Carl Vehse said...

Anon on January 25, 2019 at 7:48 AM, it's the wrong question. The right question is, "Where does Scripture proscribe not having episcopate bishops?"

Anon on January 25, 2019 at 8:02 AM, see the previous reply to you.

Joseph Bragg, episcopate bishops are not required nor is their absence in the polity of a church body proscribed by Holy Scripture.

Lufauxran Lurker, my earlier response linked to how the Missouri Synod has dealt with past attempts to establish episcopate bishops within a district and is pertinent to the PM article.

"Robert" you've been swallowing old PTM malarkey from blogs he's long been kicked off. And the fanciful mythology about the Missouri Saxon immigrants, including Dr. Vehse, is pretty much what has been spouted in Synod publications over the last forty years.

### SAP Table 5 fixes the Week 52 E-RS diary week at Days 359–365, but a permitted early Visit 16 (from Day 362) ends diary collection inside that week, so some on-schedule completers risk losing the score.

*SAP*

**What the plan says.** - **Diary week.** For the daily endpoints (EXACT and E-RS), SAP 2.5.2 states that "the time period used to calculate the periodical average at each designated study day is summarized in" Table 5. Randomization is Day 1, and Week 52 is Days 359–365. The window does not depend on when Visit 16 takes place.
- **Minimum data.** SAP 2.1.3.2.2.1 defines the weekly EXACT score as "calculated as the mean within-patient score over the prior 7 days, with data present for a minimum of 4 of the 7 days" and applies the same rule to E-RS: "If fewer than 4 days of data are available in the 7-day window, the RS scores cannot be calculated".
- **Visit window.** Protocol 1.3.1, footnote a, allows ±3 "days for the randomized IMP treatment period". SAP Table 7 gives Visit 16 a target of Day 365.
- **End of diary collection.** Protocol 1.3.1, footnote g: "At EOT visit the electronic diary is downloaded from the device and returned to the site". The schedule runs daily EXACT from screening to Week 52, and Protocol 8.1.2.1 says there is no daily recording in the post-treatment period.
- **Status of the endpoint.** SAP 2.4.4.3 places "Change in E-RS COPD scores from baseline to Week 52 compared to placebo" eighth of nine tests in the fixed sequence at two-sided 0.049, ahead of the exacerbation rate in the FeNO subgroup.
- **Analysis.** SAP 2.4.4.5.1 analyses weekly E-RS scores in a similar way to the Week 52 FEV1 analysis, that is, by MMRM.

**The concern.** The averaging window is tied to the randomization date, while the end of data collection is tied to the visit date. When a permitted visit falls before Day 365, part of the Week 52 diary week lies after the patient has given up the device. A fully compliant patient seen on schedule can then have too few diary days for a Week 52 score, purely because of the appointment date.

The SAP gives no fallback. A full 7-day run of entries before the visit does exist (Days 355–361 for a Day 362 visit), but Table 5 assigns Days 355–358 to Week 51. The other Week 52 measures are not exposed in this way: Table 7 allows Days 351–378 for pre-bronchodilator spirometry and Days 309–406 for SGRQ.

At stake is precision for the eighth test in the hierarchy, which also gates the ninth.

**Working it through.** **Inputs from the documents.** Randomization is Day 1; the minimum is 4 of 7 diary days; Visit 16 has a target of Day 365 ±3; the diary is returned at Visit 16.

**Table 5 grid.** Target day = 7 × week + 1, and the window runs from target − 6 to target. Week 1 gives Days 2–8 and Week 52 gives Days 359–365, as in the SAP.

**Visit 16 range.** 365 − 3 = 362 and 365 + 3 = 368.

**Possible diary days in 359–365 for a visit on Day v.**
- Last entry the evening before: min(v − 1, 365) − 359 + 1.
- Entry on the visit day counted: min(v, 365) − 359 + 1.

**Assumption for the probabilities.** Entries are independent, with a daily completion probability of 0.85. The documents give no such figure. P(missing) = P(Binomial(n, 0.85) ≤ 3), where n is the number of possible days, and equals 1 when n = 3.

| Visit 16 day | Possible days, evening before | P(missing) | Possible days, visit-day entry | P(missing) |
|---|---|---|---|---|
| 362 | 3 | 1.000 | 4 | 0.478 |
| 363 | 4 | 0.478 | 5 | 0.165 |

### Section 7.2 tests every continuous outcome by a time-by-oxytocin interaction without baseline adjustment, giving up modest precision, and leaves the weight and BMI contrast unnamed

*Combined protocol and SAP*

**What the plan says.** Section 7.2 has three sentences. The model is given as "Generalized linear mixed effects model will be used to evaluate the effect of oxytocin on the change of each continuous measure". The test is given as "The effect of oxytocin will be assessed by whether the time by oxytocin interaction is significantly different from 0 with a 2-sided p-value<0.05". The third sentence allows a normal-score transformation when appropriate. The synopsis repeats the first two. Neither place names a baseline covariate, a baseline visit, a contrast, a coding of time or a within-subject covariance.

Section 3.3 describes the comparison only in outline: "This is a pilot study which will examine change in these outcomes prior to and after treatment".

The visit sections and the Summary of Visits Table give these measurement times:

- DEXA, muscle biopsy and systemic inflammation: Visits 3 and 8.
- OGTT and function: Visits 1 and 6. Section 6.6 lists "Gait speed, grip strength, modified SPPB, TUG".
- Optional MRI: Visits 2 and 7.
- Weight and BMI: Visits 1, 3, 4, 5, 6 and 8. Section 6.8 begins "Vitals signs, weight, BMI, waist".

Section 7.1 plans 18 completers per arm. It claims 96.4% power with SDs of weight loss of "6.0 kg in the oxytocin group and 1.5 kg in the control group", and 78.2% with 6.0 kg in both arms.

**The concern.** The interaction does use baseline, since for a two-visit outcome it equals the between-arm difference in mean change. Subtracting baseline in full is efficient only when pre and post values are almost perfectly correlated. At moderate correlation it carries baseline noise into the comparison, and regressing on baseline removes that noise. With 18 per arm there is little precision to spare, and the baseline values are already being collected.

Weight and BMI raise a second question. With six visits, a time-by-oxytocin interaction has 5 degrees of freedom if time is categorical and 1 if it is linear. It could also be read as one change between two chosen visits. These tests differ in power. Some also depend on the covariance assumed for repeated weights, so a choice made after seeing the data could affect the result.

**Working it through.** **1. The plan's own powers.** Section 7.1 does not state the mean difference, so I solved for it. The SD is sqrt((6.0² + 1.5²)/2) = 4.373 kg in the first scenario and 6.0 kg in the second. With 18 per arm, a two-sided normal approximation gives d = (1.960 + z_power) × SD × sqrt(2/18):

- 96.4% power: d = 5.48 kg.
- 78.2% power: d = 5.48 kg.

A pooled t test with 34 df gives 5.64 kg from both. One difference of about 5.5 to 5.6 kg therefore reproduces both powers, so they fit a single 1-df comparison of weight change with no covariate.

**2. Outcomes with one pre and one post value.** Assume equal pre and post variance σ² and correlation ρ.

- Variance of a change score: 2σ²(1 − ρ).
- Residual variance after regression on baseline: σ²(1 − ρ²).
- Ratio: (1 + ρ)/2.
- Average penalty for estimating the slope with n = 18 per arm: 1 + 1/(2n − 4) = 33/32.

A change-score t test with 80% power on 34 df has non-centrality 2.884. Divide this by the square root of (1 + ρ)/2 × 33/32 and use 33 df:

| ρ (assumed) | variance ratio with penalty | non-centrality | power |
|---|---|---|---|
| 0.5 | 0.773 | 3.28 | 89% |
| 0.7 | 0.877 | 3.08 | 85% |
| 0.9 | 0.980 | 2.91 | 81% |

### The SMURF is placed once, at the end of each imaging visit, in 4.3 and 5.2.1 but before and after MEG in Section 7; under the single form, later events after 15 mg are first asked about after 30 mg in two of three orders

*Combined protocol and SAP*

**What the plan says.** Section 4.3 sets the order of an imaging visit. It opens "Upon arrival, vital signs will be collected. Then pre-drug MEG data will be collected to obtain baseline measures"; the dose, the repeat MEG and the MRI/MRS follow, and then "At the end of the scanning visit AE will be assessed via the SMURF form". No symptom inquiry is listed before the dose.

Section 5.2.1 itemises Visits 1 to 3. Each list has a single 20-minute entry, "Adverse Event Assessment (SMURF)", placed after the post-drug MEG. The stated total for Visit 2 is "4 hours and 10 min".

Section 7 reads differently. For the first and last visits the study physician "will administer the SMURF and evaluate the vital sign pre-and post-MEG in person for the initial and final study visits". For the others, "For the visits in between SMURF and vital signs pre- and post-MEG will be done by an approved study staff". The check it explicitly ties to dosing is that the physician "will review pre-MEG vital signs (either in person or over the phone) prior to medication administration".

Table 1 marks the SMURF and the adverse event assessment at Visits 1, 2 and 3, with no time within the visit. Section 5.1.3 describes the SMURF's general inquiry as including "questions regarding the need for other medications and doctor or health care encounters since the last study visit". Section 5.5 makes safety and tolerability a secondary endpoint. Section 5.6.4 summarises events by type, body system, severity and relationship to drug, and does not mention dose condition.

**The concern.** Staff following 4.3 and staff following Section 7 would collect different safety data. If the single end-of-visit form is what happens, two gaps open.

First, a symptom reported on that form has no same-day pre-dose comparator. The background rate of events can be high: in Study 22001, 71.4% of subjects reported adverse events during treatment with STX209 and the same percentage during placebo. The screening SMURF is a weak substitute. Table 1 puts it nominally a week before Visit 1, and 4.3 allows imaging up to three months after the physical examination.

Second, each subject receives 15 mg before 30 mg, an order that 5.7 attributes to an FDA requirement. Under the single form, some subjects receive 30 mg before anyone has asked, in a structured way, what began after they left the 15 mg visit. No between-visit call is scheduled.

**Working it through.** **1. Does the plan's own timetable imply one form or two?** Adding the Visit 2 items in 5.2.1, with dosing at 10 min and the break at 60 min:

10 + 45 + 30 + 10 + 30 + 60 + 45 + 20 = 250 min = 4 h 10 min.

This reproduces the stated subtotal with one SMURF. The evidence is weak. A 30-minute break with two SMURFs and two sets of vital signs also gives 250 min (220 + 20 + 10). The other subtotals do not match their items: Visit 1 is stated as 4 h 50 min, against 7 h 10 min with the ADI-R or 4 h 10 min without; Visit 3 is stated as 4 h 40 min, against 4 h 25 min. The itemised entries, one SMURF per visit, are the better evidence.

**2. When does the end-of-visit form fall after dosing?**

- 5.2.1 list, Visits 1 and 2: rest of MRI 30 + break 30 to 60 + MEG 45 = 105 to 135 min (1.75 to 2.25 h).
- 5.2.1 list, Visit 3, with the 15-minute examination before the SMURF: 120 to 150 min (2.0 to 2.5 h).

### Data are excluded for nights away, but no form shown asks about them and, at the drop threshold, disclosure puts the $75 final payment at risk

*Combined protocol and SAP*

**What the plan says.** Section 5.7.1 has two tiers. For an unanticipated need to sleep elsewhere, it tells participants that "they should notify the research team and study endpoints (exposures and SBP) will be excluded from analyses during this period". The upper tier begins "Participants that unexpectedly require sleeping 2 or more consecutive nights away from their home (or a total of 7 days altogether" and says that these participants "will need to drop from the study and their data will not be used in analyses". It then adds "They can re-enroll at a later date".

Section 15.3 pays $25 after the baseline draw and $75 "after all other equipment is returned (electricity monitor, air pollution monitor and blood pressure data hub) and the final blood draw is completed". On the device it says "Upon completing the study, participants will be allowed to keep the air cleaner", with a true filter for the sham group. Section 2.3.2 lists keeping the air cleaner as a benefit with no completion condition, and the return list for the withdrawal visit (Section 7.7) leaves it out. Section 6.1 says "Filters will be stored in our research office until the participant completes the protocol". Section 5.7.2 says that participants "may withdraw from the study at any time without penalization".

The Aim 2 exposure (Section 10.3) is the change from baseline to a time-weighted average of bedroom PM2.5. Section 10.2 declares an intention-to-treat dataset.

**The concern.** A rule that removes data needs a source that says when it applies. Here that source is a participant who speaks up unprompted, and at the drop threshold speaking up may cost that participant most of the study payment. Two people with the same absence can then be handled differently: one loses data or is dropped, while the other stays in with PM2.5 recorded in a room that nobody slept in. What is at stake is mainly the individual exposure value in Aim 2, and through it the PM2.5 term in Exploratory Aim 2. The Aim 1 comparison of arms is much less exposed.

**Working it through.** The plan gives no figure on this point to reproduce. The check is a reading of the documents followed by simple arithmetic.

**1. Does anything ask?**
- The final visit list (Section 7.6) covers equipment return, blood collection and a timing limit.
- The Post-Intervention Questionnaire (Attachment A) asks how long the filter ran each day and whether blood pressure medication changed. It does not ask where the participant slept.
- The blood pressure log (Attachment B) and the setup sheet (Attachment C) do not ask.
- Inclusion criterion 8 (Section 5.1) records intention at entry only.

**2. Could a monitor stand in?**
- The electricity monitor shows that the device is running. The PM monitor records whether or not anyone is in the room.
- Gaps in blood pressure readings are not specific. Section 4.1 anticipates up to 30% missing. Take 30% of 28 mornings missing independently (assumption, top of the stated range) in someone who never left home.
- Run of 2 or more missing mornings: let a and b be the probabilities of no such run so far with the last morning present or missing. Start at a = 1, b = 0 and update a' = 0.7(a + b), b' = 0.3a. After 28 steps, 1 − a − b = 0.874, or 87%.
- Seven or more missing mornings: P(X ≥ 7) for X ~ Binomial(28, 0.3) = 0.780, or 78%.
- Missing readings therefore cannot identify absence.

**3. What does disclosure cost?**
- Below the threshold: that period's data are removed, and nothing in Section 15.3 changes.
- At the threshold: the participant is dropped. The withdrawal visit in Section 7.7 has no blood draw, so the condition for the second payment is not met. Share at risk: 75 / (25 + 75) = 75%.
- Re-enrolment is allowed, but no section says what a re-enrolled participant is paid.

Carl Vehse said...

In his August 16, 2015 at 6:10 pm BJS comment, Rev. Martin Noland wrote:

"It is important to see how our district presidents are different from traditional bishops in the Roman Catholic, Orthodox, and Anglican communions. I’ll call these the CATHOLIC [a better term would be Episcopate] churches

"CATHOLIC: Bishops hold and control parish property. LCMS: Congregations hold and control parish property.

"CATHOLIC: Bishops select and call priests to parishes. LCMS: Congregations select and call pastors to parishes.

"CATHOLIC: Bishops remove priests from parishes, for any reasons, no reason given or needed, unless the priest is discalded. LCMS: Congregations remove pastors from parishes, due process should be followed, reasons must be given; district presidents may also remove pastors from parishes, due process should be followed, reasons must be given.

"CATHOLIC: Bishops appointed by ecclesiastical supervisors for life, unless removed due to cause. LCMS: District presidents elected for three year terms by congregational delegates, renewable without limit in some districts, renewable for set number of terms in others.

"CATHOLIC: Priests are accountable and report to bishops. LCMS: Pastors are accountable and report to congregation in its voters meeting.